Maura Healey Sworn in as Nation’s First Lesbian Governor

Author: Trudy Ring

Maura Healey is now officially the first out lesbian governor in the U.S.

Healey, a Democrat, was sworn in Thursday as governor of Massachusetts. She is also the first woman to be governor of the state, and she and Healey and Lt. Gov. Kim Driscoll are the first pair of women to hold the top two offices in any state.

She was one of two lesbians who won gubernatorial races in November. Democrat Tina Kotek will be sworn in as Oregon’s governor Monday, joining Healey as a “first.”

Healey was previously a two-term attorney general of Massachusetts — the first out lesbian and first out LGBTQ+ person to hold that position anywhere in the U.S. Before that, she headed the civil rights division in the Massachusetts AG’s office, where her accomplishments included leading the first state challenge to the Defense of Marriage Act.

“I want Massachusetts to be a place where people who are born here want to stay and live,” she told The Advocate recently. “Part of that is to make sure the state has vibrancy, opportunities, and a culture of equality, which is so important.”

In her inaugural address Thursday, she outlined steps to work for that culture. “Our greatest strength is our people, but we cannot reach our potential as a state when so many are held back from reaching their own,” she said. “People of color, people with disabilities, women, LGBT residents — they continue to face barriers that have held them back for generations.

“We must center equity in all we do. I will be directing each agency in my administration to conduct a full equity audit. Let Massachusetts be the place that shines a light on every systemic barrier, and then does the hard work to break them down. Because that’s who we are.”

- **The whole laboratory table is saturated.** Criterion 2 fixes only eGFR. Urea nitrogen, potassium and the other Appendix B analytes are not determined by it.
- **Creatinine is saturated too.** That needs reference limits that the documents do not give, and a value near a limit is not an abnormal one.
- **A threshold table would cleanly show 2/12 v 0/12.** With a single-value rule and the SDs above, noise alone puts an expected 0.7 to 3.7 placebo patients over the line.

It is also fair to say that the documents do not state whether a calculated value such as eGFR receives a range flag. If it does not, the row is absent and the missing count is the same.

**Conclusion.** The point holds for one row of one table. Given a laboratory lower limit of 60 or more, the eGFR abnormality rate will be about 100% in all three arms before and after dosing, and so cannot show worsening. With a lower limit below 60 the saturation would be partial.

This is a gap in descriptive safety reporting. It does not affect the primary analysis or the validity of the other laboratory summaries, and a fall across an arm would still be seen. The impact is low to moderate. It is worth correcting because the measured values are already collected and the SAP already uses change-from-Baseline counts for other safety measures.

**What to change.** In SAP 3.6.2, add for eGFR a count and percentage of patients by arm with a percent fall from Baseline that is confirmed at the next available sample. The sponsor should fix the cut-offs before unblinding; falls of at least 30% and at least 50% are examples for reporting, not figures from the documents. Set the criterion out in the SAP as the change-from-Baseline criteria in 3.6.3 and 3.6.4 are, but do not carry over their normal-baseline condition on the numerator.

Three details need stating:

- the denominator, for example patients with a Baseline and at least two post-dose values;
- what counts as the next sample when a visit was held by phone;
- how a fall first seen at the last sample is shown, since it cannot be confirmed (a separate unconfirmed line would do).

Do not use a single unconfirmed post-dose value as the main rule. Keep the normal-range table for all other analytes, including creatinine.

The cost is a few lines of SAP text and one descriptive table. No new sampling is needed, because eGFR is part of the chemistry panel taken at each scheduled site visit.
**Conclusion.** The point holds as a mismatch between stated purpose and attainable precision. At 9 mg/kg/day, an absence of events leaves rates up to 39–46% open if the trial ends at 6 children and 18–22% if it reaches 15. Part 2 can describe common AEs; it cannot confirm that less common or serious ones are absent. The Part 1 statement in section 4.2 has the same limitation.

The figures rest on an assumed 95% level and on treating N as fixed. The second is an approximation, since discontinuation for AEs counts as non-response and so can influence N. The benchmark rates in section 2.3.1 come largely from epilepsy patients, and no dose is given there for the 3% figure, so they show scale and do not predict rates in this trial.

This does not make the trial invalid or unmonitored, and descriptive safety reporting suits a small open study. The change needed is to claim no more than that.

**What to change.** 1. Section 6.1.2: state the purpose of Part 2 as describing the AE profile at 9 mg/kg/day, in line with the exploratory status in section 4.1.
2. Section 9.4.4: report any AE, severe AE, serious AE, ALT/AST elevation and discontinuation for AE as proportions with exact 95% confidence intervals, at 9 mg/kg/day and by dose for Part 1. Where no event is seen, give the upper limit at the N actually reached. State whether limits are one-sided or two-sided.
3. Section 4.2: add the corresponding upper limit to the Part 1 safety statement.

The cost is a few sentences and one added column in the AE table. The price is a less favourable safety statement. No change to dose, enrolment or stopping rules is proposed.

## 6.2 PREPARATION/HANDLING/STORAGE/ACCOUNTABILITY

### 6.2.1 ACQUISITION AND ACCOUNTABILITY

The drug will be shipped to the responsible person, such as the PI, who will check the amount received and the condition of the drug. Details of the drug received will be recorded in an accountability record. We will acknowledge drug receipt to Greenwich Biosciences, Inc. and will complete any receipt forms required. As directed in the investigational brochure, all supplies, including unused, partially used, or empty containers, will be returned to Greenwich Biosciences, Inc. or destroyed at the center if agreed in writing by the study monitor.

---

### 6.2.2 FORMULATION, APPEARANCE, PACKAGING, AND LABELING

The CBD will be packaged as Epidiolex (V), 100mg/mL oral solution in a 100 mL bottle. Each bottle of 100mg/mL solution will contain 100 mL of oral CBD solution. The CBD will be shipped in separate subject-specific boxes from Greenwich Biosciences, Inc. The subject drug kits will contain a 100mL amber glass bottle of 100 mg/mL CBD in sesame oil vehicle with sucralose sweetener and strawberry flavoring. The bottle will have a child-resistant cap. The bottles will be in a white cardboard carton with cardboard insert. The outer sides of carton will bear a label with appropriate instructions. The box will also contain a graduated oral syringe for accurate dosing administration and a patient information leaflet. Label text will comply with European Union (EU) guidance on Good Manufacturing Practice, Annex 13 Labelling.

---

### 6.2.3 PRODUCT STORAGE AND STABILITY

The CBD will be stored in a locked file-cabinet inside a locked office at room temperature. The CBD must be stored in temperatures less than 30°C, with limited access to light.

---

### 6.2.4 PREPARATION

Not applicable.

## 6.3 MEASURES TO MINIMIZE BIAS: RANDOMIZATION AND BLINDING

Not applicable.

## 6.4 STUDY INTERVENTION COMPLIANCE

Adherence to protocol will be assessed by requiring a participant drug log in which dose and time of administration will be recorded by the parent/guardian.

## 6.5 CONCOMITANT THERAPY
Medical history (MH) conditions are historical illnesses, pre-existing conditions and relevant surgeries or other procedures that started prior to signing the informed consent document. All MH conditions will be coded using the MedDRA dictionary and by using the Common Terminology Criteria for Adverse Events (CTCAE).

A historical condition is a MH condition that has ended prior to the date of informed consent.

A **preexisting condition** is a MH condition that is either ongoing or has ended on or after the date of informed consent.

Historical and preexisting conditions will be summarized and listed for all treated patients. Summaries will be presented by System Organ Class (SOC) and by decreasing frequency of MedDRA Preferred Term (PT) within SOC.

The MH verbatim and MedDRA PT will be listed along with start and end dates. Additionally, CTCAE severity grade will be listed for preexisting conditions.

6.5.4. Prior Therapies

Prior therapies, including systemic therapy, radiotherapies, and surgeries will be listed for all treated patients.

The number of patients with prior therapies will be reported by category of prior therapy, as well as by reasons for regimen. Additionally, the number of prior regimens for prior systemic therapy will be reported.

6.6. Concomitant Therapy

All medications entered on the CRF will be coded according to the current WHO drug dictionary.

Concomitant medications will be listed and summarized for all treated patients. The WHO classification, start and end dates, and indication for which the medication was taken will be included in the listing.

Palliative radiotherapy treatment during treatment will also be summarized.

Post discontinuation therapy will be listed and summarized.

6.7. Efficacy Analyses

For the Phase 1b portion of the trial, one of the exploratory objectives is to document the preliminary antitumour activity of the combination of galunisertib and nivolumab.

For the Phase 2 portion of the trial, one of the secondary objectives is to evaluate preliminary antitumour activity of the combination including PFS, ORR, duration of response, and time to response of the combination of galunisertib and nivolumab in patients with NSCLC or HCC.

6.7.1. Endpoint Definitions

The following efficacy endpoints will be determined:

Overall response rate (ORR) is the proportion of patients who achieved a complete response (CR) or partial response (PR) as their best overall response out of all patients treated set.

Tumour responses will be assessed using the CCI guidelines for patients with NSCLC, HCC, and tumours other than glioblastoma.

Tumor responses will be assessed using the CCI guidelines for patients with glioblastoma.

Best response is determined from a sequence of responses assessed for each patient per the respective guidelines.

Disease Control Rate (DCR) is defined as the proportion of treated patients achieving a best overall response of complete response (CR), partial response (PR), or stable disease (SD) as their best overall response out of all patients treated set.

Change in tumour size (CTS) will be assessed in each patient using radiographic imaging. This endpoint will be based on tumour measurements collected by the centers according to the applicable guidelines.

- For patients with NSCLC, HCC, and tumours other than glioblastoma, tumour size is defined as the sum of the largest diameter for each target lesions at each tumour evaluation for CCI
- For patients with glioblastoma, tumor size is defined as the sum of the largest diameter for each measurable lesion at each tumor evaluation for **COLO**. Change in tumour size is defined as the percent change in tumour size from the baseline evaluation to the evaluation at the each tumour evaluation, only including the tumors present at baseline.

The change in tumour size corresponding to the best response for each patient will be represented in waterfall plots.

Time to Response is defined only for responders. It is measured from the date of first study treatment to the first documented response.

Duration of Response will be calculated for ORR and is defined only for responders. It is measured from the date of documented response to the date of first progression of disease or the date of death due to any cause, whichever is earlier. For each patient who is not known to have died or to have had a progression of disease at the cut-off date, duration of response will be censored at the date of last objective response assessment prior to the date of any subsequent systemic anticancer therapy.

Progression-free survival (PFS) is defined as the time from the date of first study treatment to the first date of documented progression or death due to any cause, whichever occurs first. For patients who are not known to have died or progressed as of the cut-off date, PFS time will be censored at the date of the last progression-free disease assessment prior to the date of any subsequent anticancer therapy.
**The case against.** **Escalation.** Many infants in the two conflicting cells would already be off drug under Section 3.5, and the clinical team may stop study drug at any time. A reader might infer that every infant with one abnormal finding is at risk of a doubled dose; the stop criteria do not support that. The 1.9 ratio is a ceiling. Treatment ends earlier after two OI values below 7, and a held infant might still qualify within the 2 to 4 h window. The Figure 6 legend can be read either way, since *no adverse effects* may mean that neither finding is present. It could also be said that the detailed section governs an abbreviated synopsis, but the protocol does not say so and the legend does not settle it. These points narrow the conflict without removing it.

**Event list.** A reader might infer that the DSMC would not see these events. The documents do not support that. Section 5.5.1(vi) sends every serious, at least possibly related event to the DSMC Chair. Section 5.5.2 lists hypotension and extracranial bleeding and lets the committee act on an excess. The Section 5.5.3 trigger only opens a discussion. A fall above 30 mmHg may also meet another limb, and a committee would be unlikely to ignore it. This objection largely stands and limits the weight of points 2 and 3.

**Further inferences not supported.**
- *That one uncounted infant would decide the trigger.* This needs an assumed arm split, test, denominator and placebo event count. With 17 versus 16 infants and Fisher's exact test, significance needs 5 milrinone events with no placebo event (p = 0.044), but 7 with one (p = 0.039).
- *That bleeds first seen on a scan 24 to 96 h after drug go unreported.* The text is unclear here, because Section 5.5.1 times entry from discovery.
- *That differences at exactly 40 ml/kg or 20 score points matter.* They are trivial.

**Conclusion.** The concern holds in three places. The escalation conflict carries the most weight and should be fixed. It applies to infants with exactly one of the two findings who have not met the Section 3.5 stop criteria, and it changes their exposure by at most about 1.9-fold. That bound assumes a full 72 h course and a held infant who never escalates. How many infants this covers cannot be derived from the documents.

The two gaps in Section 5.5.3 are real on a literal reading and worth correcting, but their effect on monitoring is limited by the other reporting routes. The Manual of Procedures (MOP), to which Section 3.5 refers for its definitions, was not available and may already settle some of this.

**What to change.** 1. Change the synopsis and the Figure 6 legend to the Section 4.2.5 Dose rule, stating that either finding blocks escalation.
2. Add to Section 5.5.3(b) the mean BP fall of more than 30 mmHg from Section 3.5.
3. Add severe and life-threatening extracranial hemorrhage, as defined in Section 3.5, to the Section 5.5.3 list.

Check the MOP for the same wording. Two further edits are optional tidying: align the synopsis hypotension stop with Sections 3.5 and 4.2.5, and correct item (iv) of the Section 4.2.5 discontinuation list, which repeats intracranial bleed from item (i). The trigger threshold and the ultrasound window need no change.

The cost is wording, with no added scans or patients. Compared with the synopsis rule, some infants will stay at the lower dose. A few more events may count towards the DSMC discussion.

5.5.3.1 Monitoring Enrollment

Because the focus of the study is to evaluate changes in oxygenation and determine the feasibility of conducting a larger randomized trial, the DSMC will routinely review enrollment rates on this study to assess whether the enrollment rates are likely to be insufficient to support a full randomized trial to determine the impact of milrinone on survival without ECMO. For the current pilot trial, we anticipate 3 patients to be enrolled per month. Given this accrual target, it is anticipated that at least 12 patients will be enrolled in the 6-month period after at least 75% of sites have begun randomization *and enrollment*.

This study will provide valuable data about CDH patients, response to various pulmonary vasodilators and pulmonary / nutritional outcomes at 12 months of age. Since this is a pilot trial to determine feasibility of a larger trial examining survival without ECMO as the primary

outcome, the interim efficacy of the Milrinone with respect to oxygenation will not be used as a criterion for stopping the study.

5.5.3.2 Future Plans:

She also committed to actions that will address climate change, create more affordable housing, improve transportation, enhance education, and lower the cost of child care.

She further commented on her groundbreaking achievement. “I assume this office as the first woman and first gay person elected governor of our state,” she said. “But every one of us, every citizen, is a first. You may be a first-generation immigrant, choosing Massachusetts as the foundation of your American dream. You may be the first in your family to go to college or to send your child there. The first in your neighborhood to start a business. In this state, we are all trailblazers. We are all leaders. That’s why we live in Massachusetts. What story will we write together?”

Healey’s inauguration party was held Thursday night at the TD Garden, where the Boston Celtics play their home games — an appropriate choice since Healey and Driscoll both played basketball in college. The event was headlined by lesbian singer-songwriter Brandi Carlile, described by Healey as her favorite performer.

“I knew if I had the opportunity to choose one person who was going to play at our inauguration, it was going to be Brandi Carlile,” Healey said, according to the Boston Herald. “I really admire how she’s put herself out there.

“I admire her voice, not just her singing voice of course, but the voice she gives to so many, so many women, young LGBT people, so many people who from whatever walk of life may have felt vulnerable, may have felt marginalized, may have been made to feel less than.”

Before the festivities, Carlile had issued this statement: “As forces across this country try to sow division and anger, it fills me with hope to see women like them lead us forward with positivity and empathy. Their victories were decades in the making, and we know there is more work ahead — but now is the time to pause and celebrate this historic moment.”

At the event, Carlile sang several of her hits as well as “Over the Rainbow,” the Herald reports. There were also performances by Boston Bruins national anthem singer Todd Angilly, the Boston Gay Men’s Chorus, and the Everett Marching Band, and recorded music provided by DJ Frenchy. See a clip of Carlile’s performance below.

Several videos were shown too, including one that featured legendary athletes, such as tennis great Billie Jean King and soccer star Megan Rapinoe, both lesbians, and a well-known straight man, Bob Cousy, who played point guard for the Celtics in the 1950s and ’60s. “From an exceptional point guard at Harvard to the governor’s mansion — go, girl,” Cousy said in the video, according to the Herald. 

Original Article on The Advocate
Author: Trudy Ring


My name is David but my online nick almost everywhere is Altabear. I'm a web developer, graphic artist and outspoken human rights (and by extension, mens rights) advocate. Married to my gorgeous husband for 12 years, together for 25 and living with our partner of 4 years, in beautiful Edmonton, Canada.

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